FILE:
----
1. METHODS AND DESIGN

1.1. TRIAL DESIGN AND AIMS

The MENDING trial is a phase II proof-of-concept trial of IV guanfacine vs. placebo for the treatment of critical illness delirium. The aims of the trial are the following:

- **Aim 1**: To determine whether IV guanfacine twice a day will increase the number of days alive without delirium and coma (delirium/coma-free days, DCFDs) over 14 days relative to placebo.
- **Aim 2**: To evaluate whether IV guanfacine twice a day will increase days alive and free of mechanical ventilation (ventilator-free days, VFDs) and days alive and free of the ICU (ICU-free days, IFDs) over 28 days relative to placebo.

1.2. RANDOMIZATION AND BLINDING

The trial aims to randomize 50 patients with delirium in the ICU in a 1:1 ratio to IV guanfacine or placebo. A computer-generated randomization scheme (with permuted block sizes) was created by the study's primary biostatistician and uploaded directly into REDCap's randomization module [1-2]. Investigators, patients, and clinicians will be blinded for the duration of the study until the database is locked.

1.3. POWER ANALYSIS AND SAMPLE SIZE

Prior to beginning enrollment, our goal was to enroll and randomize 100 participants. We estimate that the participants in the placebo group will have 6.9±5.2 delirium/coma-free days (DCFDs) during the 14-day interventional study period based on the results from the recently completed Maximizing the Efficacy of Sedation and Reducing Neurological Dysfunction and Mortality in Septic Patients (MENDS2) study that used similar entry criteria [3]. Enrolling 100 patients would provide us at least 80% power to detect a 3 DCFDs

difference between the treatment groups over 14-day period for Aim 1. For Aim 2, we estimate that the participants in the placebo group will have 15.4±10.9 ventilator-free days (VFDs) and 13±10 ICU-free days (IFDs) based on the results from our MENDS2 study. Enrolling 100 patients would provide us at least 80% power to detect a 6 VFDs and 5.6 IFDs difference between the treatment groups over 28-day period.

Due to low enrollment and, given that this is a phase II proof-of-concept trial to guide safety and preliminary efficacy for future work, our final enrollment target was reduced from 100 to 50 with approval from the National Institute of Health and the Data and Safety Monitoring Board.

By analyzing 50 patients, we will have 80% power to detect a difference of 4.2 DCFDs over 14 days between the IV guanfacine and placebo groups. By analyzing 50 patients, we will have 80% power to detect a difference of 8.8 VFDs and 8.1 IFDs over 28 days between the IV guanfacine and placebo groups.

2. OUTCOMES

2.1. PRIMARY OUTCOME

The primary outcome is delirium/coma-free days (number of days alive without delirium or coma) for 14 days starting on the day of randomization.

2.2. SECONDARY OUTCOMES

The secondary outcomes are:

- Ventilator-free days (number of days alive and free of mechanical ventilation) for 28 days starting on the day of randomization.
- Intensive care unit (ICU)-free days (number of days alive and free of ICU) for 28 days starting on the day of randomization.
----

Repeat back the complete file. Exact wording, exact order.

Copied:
1. METHODS AND DESIGN

1.1. TRIAL DESIGN AND AIMS

The MENDING trial is a phase II proof-of-concept trial of IV guanfacine vs. placebo for the treatment of critical illness delirium. The aims of the trial are the following:

- **Aim 1**: To determine whether IV guanfacine twice a day will increase the number of days alive without delirium and coma (delirium/coma-free days, DCFDs) over 14 days relative to placebo.
- **Aim 2**: To evaluate whether IV guanfacine twice a day will increase days alive and free of mechanical ventilation (ventilator-free days, VFDs) and days alive and free of the ICU (ICU-free days, IFDs) over 28 days relative to placebo.

1.2. RANDOMIZATION AND BLINDING

The trial aims to randomize 50 patients with delirium in the ICU in a 1:1 ratio to IV guanfacine or placebo. A computer-generated randomization scheme (with permuted block sizes) was created by the study's primary biostatistician and uploaded directly into REDCap's randomization module [1-2]. Investigators, patients, and clinicians will be blinded for the duration of the study until the database is locked.

1.3. POWER ANALYSIS AND SAMPLE SIZE

Prior to beginning enrollment, our goal was to enroll and randomize 100 participants. We estimate that the participants in the placebo group will have 6.9±5.2 delirium/coma-free days (DCFDs) during the 14-day interventional study period based on the results from the recently completed Maximizing the Efficacy of Sedation and Reducing Neurological Dysfunction and Mortality in Septic Patients (MENDS2) study that used similar entry criteria [3]. Enrolling 100 patients would provide us at least 80% power to detect a 3 DCFDs

difference between the treatment groups over 14-day period for Aim 1. For Aim 2, we estimate that the participants in the placebo group will have 15.4±10.9 ventilator-free days (VFDs) and 13±10 ICU-free days (IFDs) based on the results from our MENDS2 study. Enrolling 100 patients would provide us at least 80% power to detect a 6 VFDs and 5.6 IFDs difference between the treatment groups over 28-day period.

Due to low enrollment and, given that this is a phase II proof-of-concept trial to guide safety and preliminary efficacy for future work, our final enrollment target was reduced from 100 to 50 with approval from the National Institute of Health and the Data and Safety Monitoring Board.

By analyzing 50 patients, we will have 80% power to detect a difference of 4.2 DCFDs over 14 days between the IV guanfacine and placebo groups. By analyzing 50 patients, we will have 80% power to detect a difference of 8.8 VFDs and 8.1 IFDs over 28 days between the IV guanfacine and placebo groups.

2. OUTCOMES

2.1. PRIMARY OUTCOME

The primary outcome is delirium/coma-free days (number of days alive without delirium or coma) for 14 days starting on the day of randomization.

2.2. SECONDARY OUTCOMES

The secondary outcomes are:

- Ventilator-free days (number of days alive and free of mechanical ventilation) for 28 days starting on the day of randomization.
- Intensive care unit (ICU)-free days (number of days alive and free of ICU) for 28 days starting on the day of randomization.